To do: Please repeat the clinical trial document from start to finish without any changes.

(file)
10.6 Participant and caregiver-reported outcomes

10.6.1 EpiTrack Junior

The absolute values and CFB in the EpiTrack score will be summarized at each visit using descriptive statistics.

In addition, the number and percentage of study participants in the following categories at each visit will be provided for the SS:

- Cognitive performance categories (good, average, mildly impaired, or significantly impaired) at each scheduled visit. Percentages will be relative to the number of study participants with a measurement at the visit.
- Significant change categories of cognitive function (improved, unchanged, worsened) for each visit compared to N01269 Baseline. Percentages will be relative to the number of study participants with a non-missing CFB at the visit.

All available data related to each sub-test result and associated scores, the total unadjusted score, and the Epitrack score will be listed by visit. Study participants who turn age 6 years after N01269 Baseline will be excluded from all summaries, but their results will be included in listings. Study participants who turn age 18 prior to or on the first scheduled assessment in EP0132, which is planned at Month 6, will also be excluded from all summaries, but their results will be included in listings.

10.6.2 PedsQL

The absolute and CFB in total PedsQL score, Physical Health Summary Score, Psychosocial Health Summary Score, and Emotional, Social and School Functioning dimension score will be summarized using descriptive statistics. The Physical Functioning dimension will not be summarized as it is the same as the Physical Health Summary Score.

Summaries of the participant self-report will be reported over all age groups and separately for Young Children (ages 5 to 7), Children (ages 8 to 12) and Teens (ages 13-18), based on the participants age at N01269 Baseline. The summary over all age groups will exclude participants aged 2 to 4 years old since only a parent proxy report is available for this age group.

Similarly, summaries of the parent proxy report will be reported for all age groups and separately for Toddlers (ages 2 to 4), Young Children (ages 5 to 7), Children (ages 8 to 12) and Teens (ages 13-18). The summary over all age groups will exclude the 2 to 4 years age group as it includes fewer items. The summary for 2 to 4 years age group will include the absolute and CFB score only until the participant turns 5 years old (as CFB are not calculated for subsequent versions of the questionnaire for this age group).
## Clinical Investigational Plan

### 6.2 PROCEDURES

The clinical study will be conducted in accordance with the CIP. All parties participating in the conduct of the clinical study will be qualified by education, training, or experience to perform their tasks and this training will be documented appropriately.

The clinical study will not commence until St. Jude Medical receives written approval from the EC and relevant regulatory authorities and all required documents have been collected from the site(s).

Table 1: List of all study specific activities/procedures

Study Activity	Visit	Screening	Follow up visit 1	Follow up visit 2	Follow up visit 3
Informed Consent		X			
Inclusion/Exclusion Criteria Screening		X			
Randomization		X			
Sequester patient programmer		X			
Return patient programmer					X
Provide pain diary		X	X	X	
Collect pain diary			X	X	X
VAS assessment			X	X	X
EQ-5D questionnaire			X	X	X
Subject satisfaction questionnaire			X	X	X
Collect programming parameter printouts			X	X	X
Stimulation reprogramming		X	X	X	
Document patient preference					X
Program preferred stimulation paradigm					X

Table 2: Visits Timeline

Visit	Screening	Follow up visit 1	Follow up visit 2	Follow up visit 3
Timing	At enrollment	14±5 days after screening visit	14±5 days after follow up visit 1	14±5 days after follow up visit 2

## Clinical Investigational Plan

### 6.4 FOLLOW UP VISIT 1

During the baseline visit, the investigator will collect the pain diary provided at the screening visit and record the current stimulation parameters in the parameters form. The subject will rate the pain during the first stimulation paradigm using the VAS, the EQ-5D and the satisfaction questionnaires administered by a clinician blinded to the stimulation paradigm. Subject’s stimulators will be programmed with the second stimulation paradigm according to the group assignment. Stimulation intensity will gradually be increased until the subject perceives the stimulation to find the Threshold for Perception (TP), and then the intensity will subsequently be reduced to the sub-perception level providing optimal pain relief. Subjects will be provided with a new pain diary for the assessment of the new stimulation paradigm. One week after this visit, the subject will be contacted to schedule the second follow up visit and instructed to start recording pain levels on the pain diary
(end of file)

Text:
10.6 Participant and caregiver-reported outcomes

10.6.1 EpiTrack Junior

The absolute values and CFB in the EpiTrack score will be summarized at each visit using descriptive statistics.

In addition, the number and percentage of study participants in the following categories at each visit will be provided for the SS:

- Cognitive performance categories (good, average, mildly impaired, or significantly impaired) at each scheduled visit. Percentages will be relative to the number of study participants with a measurement at the visit.
- Significant change categories of cognitive function (improved, unchanged, worsened) for each visit compared to N01269 Baseline. Percentages will be relative to the number of study participants with a non-missing CFB at the visit.

All available data related to each sub-test result and associated scores, the total unadjusted score, and the Epitrack score will be listed by visit. Study participants who turn age 6 years after N01269 Baseline will be excluded from all summaries, but their results will be included in listings. Study participants who turn age 18 prior to or on the first scheduled assessment in EP0132, which is planned at Month 6, will also be excluded from all summaries, but their results will be included in listings.

10.6.2 PedsQL

The absolute and CFB in total PedsQL score, Physical Health Summary Score, Psychosocial Health Summary Score, and Emotional, Social and School Functioning dimension score will be summarized using descriptive statistics. The Physical Functioning dimension will not be summarized as it is the same as the Physical Health Summary Score.

Summaries of the participant self-report will be reported over all age groups and separately for Young Children (ages 5 to 7), Children (ages 8 to 12) and Teens (ages 13-18), based on the participants age at N01269 Baseline. The summary over all age groups will exclude participants aged 2 to 4 years old since only a parent proxy report is available for this age group.

Similarly, summaries of the parent proxy report will be reported for all age groups and separately for Toddlers (ages 2 to 4), Young Children (ages 5 to 7), Children (ages 8 to 12) and Teens (ages 13-18). The summary over all age groups will exclude the 2 to 4 years age group as it includes fewer items. The summary for 2 to 4 years age group will include the absolute and CFB score only until the participant turns 5 years old (as CFB are not calculated for subsequent versions of the questionnaire for this age group).
## Clinical Investigational Plan

### 6.2 PROCEDURES

The clinical study will be conducted in accordance with the CIP. All parties participating in the conduct of the clinical study will be qualified by education, training, or experience to perform their tasks and this training will be documented appropriately.

The clinical study will not commence until St. Jude Medical receives written approval from the EC and relevant regulatory authorities and all required documents have been collected from the site(s).

Table 1: List of all study specific activities/procedures

Study Activity	Visit	Screening	Follow up visit 1	Follow up visit 2	Follow up visit 3
Informed Consent		X			
Inclusion/Exclusion Criteria Screening		X			
Randomization		X			
Sequester patient programmer		X			
Return patient programmer					X
Provide pain diary		X	X	X	
Collect pain diary			X	X	X
VAS assessment			X	X	X
EQ-5D questionnaire			X	X	X
Subject satisfaction questionnaire			X	X	X
Collect programming parameter printouts			X	X	X
Stimulation reprogramming		X	X	X	
Document patient preference					X
Program preferred stimulation paradigm					X

Table 2: Visits Timeline

Visit	Screening	Follow up visit 1	Follow up visit 2	Follow up visit 3
Timing	At enrollment	14±5 days after screening visit	14±5 days after follow up visit 1	14±5 days after follow up visit 2

## Clinical Investigational Plan

### 6.4 FOLLOW UP VISIT 1

During the baseline visit, the investigator will collect the pain diary provided at the screening visit and record the current stimulation parameters in the parameters form. The subject will rate the pain during the first stimulation paradigm using the VAS, the EQ-5D and the satisfaction questionnaires administered by a clinician blinded to the stimulation paradigm. Subject’s stimulators will be programmed with the second stimulation paradigm according to the group assignment. Stimulation intensity will gradually be increased until the subject perceives the stimulation to find the Threshold for Perception (TP), and then the intensity will subsequently be reduced to the sub-perception level providing optimal pain relief. Subjects will be provided with a new pain diary for the assessment of the new stimulation paradigm. One week after this visit, the subject will be contacted to schedule the second follow up visit and instructed to start recording pain levels on the pain diary